Psychologist Frederick Herzberg developed a “two-factor” theory of motivation based on “motivators” and “hygiene factors”. Hygiene factors – basic human needs at work – do not motivate but failure to meet them causes dissatisfaction. These factors can be as seemingly trivial as parking space or as vital as sufficient holiday time, but the most important hygiene factor is finance. A manager should try to fulfil staff members’ financial needs. People require certain pay levels to meet their needs, and slow income progression and ineffective incentives quickly demotivated. Fear about lack of security in a job also greatly demotivates staff.
Points to Remember:
• The effects of getting hygiene factors right are only temporary
• The results of getting hygiene factors wrong can cause long-lasting problems
• The more choice people can exercise over both hygiene factors and motivators, the better motivated they will be
• Job insecurity undermines motivation at all levels
• Recognising good work is as important as rewarding it
The second of Herzberg’s two factors is a set of “motivators” that actually drive people to achieve. These are what a manager should aim to provide in order to maintain a satisfied workforce. How much a person enjoys achievement depends purely on its recognition. The ability to achieve, in turn, rests on having an enjoyable job and responsibility. The greater that responsibility, the more the individual can feel the satisfaction of advancement. Motivators are built around obtaining growth and “self-actualisation” from tasks. You can raise motivation in your staff by increasing their responsibility, thereby “enriching” their jobs.
Heightening Workplace Motivation:
Achievement: Reaching or exceeding task objectives is particularly important because the “onwards-and-upwards” urge to achieve is a basic human drive. It is one of the most powerful motivators and a great source of satisfaction.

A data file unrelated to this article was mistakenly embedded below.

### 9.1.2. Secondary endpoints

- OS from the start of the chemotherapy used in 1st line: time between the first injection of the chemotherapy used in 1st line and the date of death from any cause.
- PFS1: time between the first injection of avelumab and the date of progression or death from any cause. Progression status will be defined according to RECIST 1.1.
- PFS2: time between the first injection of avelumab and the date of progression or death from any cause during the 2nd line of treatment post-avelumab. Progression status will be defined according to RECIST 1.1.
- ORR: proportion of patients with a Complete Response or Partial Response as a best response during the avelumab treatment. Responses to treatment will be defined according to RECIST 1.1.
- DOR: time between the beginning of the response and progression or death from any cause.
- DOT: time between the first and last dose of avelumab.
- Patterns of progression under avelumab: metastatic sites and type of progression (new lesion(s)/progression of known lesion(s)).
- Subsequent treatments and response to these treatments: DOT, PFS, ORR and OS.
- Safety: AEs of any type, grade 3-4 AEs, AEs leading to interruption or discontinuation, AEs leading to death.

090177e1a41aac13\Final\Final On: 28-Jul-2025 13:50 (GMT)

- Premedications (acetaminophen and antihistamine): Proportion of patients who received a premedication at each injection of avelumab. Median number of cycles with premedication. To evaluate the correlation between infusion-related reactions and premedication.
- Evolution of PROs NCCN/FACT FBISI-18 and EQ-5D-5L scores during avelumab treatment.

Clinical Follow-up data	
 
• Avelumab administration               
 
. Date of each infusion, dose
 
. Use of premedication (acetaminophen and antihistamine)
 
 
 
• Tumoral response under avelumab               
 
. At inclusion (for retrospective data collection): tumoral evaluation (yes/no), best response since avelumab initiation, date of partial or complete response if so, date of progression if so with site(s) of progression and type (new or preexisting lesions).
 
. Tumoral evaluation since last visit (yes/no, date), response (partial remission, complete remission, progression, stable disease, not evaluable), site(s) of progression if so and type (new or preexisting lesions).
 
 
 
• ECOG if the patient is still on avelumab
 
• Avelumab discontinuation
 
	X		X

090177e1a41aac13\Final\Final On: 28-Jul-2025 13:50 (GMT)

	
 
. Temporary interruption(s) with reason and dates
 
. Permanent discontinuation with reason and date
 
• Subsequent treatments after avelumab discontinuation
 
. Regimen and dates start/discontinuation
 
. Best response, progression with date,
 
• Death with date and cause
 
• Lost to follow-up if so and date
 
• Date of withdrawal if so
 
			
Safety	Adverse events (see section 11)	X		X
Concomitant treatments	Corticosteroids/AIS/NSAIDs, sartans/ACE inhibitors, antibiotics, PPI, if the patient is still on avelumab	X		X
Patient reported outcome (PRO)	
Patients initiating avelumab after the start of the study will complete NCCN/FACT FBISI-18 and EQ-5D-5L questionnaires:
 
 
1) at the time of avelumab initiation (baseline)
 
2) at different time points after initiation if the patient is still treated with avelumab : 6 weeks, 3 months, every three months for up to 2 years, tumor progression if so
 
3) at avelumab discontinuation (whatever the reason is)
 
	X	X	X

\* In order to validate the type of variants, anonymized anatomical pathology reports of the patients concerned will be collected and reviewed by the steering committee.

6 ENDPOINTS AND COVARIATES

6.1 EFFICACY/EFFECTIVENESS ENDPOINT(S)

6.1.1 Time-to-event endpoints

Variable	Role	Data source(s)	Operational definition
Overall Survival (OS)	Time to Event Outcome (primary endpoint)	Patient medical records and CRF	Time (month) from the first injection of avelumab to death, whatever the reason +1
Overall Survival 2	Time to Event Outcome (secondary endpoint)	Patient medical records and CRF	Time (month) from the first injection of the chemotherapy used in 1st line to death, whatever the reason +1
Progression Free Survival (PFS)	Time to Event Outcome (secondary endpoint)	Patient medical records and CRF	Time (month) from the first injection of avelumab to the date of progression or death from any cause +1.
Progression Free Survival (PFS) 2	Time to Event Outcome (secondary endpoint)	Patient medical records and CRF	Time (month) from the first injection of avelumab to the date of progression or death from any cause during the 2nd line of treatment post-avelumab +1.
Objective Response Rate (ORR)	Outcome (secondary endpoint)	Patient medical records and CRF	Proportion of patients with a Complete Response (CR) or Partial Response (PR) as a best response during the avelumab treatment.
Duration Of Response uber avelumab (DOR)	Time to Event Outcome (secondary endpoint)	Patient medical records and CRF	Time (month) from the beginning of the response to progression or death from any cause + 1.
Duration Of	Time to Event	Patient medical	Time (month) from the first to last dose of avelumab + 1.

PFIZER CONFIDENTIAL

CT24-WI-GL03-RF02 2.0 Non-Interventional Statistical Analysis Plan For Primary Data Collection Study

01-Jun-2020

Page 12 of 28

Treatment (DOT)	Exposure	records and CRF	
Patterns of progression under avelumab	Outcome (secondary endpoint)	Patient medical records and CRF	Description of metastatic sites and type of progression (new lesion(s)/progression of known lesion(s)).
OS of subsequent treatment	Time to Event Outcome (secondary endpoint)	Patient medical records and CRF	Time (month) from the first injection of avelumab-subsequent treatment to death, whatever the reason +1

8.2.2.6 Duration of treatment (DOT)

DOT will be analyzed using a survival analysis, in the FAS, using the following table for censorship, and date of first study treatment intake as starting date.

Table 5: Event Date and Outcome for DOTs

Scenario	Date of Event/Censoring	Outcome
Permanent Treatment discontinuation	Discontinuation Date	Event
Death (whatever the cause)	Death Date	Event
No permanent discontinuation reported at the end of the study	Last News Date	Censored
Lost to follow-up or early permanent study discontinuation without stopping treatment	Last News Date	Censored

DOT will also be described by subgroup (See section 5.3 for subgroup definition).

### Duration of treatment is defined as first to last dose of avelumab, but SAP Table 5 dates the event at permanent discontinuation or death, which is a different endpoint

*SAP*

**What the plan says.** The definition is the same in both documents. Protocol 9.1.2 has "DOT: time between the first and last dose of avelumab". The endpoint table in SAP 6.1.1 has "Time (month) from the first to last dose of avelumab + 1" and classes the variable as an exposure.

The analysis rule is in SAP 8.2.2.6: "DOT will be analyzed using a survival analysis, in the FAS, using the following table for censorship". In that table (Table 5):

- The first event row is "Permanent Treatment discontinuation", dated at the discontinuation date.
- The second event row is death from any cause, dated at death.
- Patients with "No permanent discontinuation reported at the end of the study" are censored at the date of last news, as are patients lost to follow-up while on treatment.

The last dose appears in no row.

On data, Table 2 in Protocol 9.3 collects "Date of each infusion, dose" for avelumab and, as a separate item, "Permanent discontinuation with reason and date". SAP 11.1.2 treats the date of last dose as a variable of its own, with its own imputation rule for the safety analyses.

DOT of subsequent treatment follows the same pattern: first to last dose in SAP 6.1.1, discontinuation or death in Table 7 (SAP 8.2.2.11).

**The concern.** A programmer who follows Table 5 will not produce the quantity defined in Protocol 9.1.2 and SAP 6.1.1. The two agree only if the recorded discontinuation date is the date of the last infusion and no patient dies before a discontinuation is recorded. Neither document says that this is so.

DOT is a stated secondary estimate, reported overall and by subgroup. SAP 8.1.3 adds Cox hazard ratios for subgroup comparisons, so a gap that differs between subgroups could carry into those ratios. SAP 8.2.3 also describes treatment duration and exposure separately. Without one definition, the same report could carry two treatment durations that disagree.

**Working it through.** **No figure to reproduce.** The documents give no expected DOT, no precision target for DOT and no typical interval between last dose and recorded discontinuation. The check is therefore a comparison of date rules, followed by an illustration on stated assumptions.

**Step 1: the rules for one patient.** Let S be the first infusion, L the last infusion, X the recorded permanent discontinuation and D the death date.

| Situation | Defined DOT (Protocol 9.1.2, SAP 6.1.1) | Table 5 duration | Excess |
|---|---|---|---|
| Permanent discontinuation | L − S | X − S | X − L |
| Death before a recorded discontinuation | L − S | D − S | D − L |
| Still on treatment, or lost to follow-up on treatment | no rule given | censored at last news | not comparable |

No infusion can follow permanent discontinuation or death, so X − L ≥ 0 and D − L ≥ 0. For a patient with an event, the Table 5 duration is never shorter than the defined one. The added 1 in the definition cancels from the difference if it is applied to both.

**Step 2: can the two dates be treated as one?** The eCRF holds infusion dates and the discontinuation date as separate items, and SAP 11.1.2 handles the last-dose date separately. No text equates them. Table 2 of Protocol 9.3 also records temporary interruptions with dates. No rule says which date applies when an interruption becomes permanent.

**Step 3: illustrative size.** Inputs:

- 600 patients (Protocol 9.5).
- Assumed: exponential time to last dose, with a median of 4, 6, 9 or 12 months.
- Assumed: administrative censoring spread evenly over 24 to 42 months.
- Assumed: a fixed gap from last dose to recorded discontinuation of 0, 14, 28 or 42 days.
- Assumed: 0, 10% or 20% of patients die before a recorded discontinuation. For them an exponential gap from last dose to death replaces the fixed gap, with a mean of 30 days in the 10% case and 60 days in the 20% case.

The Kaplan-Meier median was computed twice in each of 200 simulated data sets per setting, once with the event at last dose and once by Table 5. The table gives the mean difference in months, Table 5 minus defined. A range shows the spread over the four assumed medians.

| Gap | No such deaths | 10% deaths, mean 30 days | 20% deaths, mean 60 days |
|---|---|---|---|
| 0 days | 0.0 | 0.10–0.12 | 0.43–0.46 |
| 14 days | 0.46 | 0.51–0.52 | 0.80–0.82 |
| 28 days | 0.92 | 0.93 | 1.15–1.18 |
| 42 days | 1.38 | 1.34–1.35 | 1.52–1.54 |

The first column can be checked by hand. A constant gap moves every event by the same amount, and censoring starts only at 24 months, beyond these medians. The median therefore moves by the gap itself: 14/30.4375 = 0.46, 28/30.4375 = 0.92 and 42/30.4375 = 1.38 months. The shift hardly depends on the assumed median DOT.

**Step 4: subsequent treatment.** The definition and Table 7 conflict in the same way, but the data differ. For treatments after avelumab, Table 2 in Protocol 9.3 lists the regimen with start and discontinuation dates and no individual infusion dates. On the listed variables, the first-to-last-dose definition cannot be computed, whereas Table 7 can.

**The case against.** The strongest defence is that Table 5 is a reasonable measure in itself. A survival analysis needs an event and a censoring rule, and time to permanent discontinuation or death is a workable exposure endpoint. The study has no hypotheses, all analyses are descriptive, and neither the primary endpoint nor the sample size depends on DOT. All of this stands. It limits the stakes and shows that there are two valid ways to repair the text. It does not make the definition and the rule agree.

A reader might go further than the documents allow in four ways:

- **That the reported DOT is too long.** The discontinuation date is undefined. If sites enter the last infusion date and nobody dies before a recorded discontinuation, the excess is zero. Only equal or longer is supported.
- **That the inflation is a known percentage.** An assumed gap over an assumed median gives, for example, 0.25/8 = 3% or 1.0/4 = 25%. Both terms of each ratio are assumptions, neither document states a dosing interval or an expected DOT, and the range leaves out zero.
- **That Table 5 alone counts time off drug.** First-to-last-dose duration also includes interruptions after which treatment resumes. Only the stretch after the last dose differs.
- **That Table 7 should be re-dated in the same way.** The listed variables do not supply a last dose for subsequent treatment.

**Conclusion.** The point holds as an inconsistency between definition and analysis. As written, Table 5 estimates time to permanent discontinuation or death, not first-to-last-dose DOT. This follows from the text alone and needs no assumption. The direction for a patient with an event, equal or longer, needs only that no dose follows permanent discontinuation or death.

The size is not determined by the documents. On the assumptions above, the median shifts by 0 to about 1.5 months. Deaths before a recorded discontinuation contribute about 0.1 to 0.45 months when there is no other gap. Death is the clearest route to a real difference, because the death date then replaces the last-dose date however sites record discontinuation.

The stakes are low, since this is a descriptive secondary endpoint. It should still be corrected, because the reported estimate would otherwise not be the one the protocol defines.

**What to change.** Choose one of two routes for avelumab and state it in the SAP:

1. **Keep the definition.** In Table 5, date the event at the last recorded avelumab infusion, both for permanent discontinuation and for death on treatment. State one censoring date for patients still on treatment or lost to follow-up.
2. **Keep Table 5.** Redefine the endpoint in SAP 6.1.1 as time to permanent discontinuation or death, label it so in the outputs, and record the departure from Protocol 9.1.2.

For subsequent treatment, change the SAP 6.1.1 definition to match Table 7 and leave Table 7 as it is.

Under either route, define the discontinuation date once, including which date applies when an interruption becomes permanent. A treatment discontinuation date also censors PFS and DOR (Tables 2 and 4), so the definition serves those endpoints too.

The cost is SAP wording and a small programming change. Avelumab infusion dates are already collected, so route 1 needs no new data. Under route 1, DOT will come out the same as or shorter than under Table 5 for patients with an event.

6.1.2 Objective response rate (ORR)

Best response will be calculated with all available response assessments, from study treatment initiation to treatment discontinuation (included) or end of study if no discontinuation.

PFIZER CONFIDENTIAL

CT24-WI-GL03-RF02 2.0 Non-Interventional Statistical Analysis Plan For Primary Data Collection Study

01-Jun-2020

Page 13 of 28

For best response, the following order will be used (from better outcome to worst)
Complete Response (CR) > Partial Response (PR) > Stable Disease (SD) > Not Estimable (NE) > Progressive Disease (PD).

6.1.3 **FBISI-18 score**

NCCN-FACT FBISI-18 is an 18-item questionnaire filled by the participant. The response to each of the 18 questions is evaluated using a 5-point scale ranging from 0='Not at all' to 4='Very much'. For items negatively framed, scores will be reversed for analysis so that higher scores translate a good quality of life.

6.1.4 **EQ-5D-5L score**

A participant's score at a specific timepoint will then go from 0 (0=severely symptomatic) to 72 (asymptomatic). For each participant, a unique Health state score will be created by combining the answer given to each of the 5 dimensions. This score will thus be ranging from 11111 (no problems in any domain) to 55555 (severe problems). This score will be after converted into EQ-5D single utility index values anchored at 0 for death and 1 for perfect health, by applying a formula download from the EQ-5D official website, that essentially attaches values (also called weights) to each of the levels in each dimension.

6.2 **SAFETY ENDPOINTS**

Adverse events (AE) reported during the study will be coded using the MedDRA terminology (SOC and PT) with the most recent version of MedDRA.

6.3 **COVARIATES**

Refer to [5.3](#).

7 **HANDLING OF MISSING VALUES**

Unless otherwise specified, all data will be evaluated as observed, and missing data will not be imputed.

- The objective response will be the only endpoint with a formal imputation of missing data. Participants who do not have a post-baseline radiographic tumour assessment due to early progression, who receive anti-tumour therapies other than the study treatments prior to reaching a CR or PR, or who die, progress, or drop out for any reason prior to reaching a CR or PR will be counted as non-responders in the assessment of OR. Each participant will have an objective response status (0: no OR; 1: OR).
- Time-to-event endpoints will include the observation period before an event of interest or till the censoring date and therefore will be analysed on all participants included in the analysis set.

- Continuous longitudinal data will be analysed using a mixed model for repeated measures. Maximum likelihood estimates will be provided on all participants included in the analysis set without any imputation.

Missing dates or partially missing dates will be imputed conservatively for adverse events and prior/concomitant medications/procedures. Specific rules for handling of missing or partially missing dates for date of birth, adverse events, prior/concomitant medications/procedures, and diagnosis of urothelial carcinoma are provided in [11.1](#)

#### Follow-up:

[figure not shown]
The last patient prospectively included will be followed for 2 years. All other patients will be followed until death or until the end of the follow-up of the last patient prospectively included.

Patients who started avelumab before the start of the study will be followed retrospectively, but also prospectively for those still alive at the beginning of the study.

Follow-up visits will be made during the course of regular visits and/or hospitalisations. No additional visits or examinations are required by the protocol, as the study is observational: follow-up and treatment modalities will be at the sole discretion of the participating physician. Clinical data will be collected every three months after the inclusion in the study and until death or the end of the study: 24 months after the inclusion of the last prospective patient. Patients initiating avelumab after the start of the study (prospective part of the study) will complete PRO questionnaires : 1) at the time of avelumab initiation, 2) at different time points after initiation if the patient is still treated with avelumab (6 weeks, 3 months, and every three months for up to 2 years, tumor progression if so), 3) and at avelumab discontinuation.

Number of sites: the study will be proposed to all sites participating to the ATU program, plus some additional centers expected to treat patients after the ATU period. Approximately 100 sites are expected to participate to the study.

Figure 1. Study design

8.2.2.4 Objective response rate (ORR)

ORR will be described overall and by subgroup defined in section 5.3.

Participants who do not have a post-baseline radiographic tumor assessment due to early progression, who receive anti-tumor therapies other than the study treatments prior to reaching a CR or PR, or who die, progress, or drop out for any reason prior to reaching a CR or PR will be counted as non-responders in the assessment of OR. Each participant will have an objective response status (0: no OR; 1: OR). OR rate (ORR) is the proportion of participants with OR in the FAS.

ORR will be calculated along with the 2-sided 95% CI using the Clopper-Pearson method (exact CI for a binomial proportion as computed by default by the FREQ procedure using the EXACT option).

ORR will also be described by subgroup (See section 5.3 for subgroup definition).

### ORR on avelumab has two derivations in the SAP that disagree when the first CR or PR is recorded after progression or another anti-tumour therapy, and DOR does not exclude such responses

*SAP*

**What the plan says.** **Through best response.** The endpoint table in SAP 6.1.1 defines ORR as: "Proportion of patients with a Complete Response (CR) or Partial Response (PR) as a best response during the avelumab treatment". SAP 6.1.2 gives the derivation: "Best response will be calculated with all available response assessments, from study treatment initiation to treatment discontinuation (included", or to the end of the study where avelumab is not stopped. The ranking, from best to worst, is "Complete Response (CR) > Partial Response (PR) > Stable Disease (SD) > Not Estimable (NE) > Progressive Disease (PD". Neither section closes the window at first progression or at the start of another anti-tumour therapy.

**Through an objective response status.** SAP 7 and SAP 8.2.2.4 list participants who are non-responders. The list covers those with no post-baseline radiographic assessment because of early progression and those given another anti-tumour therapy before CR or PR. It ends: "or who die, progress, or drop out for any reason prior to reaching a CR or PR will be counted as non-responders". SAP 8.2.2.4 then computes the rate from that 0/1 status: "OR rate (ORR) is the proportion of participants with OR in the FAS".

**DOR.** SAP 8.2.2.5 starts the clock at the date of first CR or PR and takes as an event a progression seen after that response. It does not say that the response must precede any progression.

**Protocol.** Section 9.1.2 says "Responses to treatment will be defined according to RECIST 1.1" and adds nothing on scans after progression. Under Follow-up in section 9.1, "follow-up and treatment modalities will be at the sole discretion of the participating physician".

Recognition: The acknowledgment of achievements by senior staff members is motivational because it helps to enhance self-esteem. For many staff members, recognition may be viewed as a reward in itself.
Job Interest: A job that provides positive, satisfying pleasure to individuals and groups will be a greater motivational force than a job that does not sustain interest. As far as possible, responsibilities should be matched to individuals’ interests.
Responsibility: The opportunity to exercise authority and power may demand leadership skills, risk-taking, decision-making and self-direction, all of which raise self-esteem and are strong motivators.
Advancement: Promotion, progress and rising rewards for achievement are important here. Possibly the main motivator, however, is the feeling that advancement is possible. Be honest about promotion prospects and the likely timescale involved.
Daniel Gibbins is an experienced business professional who has worked within Retail, Customer Service, Audit and Operations Management. He is the Managing Director of Cortina Web Solutions, a web based Web Design and SEO Consultation business that provides advanced internet business solutions. Daniel is a member of the General Teaching Council of England and holds Qualified Teacher Status in the UK.
Cortina Web Solutions provide a range of professional web design services and specialise in advanced search engine marketing and SEO. For advice and support on any aspect of your business or online marketing strategy, contact Daniel through the website: http://www.cortinawebsolutions.co.uk.